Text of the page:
FOR IMMEDIATE RELEASE
September 5, 2010
MAYOR BLOOMBERG DISCUSSES NEW YORK CITY'S INVESTMENT IN THE MOST NEW CLASSROOM SEATS IN MORE THAN TWO DECADES DESPITE ONGOING BUDGET CHALLENGES IN WEEKLY RADIO ADDRESS
The following is the text of Mayor Bloomberg's weekly radio address as prepared for delivery on 1010 WINS News Radio for Sunday, September 5, 2010
"Good Morning. This is Mayor Mike Bloomberg.
"When the new school year starts on Wednesday, we'll open the doors of new school buildings that really stand out, both in quantity and quality. We're adding more than 17,000 new classroom seats to the school system - the most the City has brought on line in one year in more than 20 years. In fact, we're on course to create a net of nearly 100,000 new classroom seats citywide in the ten-year period that ends in 2013; that's roughly equivalent to the entire public school enrollment in the city of Baltimore.
"What's more, we're raising the curtain on some of the most innovative and exciting new schools New Yorkers have ever seen. Last week, I paid a visit to Exhibit A: The striking new Mott Haven Education Campus. Covering nearly nine acres of a former South Bronx rail yard, it's the largest public school construction project in recent memory. It will be home to five separate schools with more than 2,300 students, including schools with already-established track records of academic excellence. With new labs, libraries, a 600-seat performing arts center, and its own regulation-sized football field, it's a dream that community groups and leaders have worked for years to make come true. And it really symbolizes the revival of the South Bronx.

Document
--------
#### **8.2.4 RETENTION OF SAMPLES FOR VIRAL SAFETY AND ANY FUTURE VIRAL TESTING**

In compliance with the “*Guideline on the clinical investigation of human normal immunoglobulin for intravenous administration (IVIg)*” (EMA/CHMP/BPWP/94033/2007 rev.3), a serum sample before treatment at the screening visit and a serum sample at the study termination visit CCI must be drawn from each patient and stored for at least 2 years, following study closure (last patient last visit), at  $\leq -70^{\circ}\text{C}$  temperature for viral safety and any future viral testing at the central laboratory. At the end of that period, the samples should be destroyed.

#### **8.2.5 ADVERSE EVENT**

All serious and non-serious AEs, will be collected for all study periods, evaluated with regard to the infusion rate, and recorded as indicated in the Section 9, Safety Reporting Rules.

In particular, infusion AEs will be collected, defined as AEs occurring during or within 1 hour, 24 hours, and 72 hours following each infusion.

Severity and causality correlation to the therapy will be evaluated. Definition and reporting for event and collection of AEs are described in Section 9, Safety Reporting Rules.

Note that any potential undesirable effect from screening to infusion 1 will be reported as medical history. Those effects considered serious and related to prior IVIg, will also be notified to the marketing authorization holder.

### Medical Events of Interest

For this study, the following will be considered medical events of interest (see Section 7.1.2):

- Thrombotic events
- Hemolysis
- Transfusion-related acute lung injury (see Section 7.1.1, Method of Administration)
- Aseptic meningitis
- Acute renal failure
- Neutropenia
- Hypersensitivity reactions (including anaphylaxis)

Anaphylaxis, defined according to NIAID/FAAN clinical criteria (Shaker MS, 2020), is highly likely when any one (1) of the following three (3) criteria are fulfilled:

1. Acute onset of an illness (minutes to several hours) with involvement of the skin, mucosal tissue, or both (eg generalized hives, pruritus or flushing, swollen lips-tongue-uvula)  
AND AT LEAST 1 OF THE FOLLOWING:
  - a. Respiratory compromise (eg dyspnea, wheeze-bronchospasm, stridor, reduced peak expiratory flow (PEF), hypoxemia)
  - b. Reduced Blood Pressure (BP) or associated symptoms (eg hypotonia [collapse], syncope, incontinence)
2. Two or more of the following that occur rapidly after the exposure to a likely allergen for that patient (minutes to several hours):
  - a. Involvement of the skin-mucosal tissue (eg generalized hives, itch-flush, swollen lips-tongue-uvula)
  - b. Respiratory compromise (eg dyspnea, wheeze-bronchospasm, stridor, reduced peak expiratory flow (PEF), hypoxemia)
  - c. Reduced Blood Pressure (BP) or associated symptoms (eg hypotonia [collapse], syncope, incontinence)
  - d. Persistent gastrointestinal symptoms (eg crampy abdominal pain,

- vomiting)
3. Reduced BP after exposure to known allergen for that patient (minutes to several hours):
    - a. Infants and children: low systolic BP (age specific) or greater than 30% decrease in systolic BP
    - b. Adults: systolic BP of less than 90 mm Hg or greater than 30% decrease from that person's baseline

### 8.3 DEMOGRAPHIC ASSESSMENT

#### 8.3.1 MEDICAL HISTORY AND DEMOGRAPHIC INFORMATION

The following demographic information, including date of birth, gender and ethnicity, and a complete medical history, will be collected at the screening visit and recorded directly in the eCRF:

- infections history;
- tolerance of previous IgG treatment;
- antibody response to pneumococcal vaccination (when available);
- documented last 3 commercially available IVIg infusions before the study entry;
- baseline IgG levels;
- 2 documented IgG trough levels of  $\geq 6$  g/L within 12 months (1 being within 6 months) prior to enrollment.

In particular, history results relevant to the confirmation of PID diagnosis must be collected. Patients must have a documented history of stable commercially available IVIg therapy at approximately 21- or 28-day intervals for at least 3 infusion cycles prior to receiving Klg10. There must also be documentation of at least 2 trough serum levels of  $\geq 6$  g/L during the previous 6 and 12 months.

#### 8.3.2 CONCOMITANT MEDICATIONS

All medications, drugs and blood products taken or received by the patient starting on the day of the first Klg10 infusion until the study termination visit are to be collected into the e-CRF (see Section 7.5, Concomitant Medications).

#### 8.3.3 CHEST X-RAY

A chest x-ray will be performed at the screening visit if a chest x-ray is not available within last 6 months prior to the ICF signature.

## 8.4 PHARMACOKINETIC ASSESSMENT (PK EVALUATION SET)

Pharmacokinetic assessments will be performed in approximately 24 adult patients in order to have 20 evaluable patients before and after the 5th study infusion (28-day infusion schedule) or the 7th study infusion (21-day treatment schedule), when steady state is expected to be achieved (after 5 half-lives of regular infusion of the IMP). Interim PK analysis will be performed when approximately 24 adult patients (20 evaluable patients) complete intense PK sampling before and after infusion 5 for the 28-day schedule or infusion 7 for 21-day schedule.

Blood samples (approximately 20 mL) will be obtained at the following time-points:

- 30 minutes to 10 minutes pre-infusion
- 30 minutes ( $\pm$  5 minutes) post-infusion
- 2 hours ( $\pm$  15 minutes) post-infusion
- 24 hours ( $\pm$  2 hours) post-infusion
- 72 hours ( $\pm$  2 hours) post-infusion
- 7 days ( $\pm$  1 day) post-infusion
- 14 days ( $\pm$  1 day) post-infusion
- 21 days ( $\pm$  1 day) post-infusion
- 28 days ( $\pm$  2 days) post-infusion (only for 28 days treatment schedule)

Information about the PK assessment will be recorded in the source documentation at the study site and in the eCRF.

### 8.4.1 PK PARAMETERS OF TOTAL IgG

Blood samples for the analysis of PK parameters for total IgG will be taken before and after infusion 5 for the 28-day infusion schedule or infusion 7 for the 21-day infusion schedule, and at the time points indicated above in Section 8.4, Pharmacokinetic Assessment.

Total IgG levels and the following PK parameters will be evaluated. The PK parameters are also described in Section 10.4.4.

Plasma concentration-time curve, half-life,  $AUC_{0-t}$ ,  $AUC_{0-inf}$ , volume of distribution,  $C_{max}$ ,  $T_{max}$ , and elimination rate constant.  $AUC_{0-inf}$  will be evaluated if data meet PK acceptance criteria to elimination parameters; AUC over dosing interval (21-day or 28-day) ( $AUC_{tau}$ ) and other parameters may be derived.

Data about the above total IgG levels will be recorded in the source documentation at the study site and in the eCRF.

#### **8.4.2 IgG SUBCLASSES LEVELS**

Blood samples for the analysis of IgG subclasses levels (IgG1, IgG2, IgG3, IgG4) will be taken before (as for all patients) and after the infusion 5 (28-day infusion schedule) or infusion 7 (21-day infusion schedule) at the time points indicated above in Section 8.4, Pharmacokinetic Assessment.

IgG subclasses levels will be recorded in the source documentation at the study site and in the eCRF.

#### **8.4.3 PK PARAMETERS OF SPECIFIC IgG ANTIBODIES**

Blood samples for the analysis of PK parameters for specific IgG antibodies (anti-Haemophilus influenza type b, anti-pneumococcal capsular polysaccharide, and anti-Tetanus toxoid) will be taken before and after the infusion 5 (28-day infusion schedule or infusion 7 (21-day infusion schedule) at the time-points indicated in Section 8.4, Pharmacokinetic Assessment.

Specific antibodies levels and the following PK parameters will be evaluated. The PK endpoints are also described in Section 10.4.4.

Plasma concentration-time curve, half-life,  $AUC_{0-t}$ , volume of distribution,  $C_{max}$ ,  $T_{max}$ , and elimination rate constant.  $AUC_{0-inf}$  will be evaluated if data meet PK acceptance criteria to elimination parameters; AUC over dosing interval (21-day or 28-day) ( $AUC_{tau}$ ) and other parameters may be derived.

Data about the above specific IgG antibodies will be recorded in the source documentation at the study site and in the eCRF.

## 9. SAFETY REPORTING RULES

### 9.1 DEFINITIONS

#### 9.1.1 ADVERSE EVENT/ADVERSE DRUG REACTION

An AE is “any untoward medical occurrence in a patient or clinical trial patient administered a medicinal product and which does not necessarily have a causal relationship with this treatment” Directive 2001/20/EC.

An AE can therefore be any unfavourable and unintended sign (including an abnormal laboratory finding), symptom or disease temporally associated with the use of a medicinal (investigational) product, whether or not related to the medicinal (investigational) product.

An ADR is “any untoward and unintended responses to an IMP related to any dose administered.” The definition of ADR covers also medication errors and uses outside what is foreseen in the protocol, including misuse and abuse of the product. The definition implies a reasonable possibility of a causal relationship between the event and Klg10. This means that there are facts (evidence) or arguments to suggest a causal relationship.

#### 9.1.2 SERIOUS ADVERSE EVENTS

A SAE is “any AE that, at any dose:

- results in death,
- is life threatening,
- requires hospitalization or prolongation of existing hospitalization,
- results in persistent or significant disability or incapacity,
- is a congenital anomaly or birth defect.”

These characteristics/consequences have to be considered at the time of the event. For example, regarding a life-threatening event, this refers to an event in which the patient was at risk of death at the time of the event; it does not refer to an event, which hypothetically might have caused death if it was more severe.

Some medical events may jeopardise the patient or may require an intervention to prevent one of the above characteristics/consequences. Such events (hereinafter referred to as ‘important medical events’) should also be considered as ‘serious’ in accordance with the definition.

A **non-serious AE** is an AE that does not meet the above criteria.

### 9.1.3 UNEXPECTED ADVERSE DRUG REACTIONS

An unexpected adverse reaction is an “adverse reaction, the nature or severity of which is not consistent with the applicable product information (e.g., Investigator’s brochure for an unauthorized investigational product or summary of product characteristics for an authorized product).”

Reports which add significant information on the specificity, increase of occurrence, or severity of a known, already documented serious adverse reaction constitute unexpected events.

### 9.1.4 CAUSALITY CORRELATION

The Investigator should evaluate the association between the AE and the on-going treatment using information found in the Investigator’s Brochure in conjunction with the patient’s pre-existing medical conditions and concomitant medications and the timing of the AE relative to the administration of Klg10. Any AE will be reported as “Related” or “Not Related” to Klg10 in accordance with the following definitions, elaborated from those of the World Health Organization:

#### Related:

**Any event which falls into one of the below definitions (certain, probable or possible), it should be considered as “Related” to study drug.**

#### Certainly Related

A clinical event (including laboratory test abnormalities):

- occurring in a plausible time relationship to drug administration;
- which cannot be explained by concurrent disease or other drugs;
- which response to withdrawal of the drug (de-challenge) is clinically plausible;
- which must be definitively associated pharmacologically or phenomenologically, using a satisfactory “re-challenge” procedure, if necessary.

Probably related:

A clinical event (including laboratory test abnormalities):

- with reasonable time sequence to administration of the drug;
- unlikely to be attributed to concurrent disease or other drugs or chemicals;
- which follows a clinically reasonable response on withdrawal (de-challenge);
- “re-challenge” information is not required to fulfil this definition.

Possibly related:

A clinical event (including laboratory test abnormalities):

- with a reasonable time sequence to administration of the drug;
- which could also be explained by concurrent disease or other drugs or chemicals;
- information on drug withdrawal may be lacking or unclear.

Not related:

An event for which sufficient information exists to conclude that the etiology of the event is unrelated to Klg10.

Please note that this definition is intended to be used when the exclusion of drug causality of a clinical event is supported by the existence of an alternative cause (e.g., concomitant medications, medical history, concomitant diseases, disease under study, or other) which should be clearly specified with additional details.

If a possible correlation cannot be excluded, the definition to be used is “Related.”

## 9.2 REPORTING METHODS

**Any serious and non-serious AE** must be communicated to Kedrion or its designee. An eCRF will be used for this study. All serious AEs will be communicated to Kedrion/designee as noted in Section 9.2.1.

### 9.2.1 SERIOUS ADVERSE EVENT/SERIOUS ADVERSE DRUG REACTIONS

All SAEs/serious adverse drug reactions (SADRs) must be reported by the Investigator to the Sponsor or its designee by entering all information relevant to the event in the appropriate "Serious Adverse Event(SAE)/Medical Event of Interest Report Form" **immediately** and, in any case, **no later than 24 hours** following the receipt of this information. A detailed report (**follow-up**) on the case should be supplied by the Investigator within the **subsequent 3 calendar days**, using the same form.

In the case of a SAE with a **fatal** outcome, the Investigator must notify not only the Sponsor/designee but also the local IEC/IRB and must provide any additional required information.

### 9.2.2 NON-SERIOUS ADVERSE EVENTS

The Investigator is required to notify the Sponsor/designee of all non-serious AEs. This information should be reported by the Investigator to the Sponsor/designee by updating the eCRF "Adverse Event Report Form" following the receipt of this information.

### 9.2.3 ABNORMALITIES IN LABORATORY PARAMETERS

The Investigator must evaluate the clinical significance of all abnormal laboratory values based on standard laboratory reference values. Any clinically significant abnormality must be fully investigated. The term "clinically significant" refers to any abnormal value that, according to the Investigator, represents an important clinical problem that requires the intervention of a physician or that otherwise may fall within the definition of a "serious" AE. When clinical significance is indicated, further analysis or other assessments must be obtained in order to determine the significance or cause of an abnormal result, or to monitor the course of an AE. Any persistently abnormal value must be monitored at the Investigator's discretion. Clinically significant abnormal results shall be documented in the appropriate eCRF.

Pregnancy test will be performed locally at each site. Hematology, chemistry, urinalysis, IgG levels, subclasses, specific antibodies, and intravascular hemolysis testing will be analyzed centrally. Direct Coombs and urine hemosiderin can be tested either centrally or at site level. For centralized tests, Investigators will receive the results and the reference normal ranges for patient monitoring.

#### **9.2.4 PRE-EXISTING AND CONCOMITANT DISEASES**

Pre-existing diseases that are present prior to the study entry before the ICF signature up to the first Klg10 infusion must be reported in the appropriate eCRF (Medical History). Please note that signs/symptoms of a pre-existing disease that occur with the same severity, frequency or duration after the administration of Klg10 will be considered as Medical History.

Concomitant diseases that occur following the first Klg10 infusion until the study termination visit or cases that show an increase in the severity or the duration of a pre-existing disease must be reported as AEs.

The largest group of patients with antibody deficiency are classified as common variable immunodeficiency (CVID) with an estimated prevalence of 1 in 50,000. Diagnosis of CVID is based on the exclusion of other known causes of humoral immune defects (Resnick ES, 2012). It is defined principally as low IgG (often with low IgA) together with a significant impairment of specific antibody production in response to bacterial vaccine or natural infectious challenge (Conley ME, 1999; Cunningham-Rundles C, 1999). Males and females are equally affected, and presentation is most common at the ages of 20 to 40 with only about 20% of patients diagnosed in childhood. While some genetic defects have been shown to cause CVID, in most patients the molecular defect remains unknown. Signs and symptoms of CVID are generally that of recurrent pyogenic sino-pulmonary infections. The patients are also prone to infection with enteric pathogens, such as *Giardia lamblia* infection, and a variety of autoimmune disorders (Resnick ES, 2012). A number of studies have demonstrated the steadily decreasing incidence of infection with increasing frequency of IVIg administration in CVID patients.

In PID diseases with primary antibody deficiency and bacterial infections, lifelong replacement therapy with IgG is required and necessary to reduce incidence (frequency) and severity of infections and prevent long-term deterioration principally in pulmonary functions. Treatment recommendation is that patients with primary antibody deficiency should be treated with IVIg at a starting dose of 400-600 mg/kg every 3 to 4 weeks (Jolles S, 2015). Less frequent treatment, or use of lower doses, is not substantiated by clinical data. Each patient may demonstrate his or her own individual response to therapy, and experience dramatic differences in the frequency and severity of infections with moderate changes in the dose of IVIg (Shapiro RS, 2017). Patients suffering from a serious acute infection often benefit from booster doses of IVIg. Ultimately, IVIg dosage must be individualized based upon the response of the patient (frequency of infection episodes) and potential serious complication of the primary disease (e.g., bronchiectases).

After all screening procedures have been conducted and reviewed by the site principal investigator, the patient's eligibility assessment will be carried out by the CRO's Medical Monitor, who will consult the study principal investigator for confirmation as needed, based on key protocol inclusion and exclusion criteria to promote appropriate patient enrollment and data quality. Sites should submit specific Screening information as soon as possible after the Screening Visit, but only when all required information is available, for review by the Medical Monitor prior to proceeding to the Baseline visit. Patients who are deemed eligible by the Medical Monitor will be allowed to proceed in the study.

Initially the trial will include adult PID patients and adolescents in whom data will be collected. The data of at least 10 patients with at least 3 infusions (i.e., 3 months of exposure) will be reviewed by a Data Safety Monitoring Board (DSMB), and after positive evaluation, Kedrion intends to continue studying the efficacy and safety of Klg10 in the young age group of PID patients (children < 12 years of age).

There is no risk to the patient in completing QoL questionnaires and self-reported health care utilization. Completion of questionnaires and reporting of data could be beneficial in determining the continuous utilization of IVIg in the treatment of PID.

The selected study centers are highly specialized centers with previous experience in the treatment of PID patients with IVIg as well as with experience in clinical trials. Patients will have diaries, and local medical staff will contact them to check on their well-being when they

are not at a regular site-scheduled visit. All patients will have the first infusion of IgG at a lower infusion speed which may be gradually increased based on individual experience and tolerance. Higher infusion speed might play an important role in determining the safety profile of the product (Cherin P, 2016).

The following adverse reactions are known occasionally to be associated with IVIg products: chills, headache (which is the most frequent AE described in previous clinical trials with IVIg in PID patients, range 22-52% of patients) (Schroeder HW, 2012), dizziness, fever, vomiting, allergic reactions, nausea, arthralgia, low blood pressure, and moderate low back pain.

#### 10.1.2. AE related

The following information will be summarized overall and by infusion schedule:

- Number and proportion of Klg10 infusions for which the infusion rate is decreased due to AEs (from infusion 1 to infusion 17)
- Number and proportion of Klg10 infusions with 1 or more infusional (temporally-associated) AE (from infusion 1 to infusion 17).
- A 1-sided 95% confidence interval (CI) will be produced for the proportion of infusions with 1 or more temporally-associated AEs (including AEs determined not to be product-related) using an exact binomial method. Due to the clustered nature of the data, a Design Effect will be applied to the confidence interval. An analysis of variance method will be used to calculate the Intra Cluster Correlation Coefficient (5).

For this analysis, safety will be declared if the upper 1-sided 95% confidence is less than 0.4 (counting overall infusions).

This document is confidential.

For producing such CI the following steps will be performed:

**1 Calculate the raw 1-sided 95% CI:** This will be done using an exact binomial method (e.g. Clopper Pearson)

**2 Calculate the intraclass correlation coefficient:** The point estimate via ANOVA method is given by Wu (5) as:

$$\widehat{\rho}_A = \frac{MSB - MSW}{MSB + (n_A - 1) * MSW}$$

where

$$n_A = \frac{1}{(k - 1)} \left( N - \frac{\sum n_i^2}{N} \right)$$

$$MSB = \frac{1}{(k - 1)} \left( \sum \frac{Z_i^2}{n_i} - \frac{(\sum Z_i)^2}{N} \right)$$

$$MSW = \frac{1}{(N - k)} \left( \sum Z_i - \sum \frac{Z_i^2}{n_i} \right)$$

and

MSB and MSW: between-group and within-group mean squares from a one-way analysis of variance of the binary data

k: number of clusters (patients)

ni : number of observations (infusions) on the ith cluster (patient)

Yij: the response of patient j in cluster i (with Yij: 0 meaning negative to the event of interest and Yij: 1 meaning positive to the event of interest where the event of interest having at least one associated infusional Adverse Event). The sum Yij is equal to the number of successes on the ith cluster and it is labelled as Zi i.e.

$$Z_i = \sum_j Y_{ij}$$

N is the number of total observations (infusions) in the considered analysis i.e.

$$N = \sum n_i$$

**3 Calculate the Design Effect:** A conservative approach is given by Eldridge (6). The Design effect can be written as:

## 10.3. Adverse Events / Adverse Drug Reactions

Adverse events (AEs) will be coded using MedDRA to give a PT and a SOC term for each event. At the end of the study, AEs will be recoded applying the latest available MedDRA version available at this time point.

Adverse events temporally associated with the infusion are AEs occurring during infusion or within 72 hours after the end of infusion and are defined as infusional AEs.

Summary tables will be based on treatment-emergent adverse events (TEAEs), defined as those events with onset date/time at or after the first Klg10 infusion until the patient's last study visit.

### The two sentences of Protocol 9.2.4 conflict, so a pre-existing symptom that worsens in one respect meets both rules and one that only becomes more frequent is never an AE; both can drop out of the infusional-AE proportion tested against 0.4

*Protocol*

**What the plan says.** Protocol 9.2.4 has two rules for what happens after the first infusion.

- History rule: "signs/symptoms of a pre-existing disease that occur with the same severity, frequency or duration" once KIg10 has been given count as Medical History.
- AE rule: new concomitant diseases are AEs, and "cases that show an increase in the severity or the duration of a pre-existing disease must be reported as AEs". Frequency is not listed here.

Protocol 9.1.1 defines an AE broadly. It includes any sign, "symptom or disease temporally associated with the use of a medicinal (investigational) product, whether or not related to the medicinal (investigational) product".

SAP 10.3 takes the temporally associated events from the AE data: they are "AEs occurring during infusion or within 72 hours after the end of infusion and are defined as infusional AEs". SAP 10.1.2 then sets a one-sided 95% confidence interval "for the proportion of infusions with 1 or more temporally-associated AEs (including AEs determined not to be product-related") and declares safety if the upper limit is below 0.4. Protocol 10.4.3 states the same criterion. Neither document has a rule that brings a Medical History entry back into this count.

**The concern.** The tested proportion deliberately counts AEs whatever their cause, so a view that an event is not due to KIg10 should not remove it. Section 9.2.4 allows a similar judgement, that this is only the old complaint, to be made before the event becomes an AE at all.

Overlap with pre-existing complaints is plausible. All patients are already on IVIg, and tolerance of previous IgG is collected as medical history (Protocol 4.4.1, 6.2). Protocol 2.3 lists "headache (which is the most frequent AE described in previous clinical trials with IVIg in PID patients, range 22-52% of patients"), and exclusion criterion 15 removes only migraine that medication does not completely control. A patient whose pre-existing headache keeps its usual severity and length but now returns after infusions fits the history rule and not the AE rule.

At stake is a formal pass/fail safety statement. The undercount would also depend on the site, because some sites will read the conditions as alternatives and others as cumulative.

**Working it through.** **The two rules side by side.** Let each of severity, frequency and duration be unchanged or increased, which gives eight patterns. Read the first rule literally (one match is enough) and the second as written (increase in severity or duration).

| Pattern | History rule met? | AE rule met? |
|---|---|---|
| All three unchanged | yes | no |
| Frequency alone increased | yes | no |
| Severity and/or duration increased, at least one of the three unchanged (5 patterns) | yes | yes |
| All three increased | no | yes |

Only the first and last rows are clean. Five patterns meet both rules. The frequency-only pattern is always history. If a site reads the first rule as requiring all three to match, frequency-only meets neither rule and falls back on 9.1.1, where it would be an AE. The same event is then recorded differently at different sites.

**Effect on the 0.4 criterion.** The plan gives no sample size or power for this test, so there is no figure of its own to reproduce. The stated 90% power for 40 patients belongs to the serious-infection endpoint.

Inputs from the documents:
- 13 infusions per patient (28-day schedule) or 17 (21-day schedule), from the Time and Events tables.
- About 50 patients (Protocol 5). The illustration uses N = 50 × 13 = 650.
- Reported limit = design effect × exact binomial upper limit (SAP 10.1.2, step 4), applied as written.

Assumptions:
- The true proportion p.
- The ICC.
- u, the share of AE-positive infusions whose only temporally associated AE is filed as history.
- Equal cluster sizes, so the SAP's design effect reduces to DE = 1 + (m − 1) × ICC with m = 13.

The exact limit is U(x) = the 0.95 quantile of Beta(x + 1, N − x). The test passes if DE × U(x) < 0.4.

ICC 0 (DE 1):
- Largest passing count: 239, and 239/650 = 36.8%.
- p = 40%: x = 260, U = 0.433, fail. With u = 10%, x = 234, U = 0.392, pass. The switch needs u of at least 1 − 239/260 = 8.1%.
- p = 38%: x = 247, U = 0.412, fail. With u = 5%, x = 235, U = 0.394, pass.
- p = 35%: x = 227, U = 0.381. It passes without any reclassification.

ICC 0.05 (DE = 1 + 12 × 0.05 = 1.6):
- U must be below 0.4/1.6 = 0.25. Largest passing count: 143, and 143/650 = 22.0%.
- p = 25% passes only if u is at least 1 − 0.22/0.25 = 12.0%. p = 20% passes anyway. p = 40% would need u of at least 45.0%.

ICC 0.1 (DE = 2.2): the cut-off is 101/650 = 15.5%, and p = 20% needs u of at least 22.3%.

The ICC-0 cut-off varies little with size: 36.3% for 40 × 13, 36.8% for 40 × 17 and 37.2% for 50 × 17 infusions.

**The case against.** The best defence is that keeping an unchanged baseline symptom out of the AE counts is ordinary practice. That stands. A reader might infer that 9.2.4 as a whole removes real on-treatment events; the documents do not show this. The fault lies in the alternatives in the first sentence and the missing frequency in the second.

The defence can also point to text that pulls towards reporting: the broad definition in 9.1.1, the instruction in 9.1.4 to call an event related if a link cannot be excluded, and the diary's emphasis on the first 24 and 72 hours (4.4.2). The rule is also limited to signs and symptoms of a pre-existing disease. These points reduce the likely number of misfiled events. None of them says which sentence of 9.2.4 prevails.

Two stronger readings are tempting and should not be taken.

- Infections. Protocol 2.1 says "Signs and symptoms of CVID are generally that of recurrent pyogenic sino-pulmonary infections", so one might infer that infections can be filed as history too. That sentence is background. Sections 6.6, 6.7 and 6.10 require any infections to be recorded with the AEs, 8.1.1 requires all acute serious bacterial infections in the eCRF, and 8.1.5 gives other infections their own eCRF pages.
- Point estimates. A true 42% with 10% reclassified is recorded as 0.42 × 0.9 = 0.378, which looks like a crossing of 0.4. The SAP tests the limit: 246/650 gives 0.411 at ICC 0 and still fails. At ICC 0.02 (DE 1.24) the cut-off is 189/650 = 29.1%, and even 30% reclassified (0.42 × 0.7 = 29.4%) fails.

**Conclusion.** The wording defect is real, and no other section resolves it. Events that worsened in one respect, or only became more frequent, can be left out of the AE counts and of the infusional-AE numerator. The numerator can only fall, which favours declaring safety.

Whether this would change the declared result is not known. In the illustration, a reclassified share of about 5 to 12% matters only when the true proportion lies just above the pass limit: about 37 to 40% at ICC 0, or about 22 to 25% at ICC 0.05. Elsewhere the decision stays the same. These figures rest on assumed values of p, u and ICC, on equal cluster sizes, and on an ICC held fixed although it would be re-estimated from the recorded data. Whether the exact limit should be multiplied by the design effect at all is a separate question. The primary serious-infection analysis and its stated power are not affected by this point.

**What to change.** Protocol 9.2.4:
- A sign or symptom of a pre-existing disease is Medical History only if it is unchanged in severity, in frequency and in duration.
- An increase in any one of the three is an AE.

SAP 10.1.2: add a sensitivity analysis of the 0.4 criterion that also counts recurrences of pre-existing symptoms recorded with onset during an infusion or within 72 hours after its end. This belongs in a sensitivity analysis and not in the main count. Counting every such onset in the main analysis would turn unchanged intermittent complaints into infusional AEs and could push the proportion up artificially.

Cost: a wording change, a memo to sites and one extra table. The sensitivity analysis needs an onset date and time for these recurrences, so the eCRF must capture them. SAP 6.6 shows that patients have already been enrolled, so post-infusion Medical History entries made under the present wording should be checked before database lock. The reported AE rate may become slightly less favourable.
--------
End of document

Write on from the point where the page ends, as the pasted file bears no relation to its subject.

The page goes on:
"The Mott Haven campus is the biggest project completed under a $13.1 billion school capital plan, funded 50/50 by the City and State. It's been the largest school construction and renovation program in the city's history, and has financed nearly all the 26 new school facilities we're opening this week. They also include, for example, the new Gateway to the Health Sciences Secondary School on the grounds of Queens Hospital Center. Students there will have 20 dazzling new labs, as well as the chance to work as volunteers with the hospital's health care professionals. The doors will also open for more than 1,900 students in two schools at the long-awaited Metropolitan Avenue campus in Queens. The new PS/IS 276 in Battery Park City will be our greenest school yet in its use of solar power and other environmentally advanced features. We're also christening the new Harbor School on Governors Island. Until now, Harbor School students learning about marine science have had to trek miles to the waterfront from the school's current home in landlocked Bushwick. But starting Wednesday, they'll attend classes right in the heart of New York Harbor.
"The School Construction Authority deserves tremendous credit for making these projects happen, and for improving our school construction and renovation process. The result: Our kids are getting the modern schools they need now, built at an average per-square-foot cost that's down 28 percent, adjusted for inflation, since 2002. Student progress in learning has matched these advances in classroom construction. Proof: The roughly $300 million in new funds the city's public schools stand to receive, thanks to a Federal Race to the Top award for education innovation last month. That puts a seal of approval on how New York City has set the agenda, and set the pace, in turning schools around statewide. The next leg of the educational race to the top starts Wednesday: The first day of class in an exciting new school year. And it's a race we're going to help all our students win.
"This is Mayor Mike Bloomberg. Have a great Labor Day. And thanks for listening."
Stu Loeser (212) 788-2958
Listen to the radio address